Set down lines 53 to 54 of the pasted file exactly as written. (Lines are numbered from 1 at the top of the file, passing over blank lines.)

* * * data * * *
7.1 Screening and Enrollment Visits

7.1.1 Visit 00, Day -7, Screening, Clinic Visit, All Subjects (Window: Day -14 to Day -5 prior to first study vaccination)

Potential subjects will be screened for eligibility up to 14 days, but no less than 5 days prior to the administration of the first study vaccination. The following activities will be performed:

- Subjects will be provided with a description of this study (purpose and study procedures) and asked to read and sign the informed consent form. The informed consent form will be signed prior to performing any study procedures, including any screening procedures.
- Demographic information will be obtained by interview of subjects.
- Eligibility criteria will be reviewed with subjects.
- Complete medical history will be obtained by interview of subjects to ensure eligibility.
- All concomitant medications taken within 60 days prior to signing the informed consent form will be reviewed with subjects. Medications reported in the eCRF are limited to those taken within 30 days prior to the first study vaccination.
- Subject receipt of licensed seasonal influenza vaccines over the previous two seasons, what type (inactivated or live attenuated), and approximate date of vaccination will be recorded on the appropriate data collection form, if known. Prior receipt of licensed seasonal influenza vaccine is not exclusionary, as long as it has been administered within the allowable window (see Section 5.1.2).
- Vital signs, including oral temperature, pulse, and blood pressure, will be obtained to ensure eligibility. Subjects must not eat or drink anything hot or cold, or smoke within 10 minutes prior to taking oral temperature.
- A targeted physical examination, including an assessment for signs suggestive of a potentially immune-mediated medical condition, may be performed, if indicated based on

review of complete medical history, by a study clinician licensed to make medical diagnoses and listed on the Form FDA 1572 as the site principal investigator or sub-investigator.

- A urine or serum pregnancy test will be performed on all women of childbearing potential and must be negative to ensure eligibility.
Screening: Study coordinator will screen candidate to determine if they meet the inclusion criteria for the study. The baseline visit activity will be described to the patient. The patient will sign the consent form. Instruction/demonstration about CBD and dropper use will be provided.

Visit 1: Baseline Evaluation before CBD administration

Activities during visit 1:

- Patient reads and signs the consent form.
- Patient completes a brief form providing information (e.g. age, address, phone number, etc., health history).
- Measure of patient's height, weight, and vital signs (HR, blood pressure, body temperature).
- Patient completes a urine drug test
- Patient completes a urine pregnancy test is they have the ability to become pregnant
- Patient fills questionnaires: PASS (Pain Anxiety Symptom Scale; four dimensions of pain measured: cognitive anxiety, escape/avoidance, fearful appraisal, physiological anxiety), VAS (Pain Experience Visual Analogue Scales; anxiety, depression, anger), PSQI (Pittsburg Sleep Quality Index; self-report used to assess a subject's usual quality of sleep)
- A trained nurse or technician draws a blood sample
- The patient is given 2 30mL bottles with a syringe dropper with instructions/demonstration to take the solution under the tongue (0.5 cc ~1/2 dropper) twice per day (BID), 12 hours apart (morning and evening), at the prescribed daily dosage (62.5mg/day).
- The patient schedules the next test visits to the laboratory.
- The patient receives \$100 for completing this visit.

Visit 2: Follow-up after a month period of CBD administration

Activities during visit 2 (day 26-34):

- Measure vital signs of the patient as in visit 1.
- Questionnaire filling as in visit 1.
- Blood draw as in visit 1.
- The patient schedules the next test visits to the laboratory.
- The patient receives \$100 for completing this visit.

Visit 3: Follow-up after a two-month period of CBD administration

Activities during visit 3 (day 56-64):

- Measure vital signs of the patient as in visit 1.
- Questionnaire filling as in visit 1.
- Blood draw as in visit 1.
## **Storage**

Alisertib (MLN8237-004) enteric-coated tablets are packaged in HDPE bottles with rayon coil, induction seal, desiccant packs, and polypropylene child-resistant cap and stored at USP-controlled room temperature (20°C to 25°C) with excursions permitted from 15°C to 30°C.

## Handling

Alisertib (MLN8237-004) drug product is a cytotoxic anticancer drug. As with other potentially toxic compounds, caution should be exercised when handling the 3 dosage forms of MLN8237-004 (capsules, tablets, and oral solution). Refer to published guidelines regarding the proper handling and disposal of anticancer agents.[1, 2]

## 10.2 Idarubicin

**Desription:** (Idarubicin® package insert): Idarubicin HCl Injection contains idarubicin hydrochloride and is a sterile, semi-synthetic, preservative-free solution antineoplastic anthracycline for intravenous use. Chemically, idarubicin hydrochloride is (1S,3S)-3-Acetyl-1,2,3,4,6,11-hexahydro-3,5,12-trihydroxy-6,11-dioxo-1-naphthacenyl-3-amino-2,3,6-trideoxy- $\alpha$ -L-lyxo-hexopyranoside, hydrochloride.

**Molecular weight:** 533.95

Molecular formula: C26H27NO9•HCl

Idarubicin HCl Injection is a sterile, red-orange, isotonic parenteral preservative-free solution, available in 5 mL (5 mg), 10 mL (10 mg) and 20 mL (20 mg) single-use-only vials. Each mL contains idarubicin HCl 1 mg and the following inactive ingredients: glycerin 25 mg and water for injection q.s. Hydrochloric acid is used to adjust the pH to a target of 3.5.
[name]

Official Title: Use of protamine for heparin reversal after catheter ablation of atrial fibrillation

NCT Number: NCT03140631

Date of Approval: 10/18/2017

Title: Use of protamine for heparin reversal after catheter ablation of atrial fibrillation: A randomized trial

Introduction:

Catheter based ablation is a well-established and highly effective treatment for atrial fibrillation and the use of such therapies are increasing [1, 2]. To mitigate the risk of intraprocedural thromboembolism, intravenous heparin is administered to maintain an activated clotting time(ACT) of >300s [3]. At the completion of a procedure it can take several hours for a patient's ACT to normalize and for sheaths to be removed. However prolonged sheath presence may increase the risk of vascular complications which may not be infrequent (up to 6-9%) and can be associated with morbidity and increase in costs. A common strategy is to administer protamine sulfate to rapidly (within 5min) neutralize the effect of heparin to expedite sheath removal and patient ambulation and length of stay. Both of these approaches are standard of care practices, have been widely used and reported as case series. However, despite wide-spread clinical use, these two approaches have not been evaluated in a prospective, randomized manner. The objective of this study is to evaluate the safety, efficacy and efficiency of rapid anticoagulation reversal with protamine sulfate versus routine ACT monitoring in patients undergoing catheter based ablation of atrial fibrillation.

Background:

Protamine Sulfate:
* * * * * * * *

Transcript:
Introduction:

Catheter based ablation is a well-established and highly effective treatment for atrial fibrillation and the use of such therapies are increasing [1, 2]. To mitigate the risk of intraprocedural thromboembolism, intravenous heparin is administered to maintain an activated clotting time(ACT) of >300s [3]. At the completion of a procedure it can take several hours for a patient's ACT to normalize and for sheaths to be removed. However prolonged sheath presence may increase the risk of vascular complications which may not be infrequent (up to 6-9%) and can be associated with morbidity and increase in costs. A common strategy is to administer protamine sulfate to rapidly (within 5min) neutralize the effect of heparin to expedite sheath removal and patient ambulation and length of stay. Both of these approaches are standard of care practices, have been widely used and reported as case series. However, despite wide-spread clinical use, these two approaches have not been evaluated in a prospective, randomized manner. The objective of this study is to evaluate the safety, efficacy and efficiency of rapid anticoagulation reversal with protamine sulfate versus routine ACT monitoring in patients undergoing catheter based ablation of atrial fibrillation.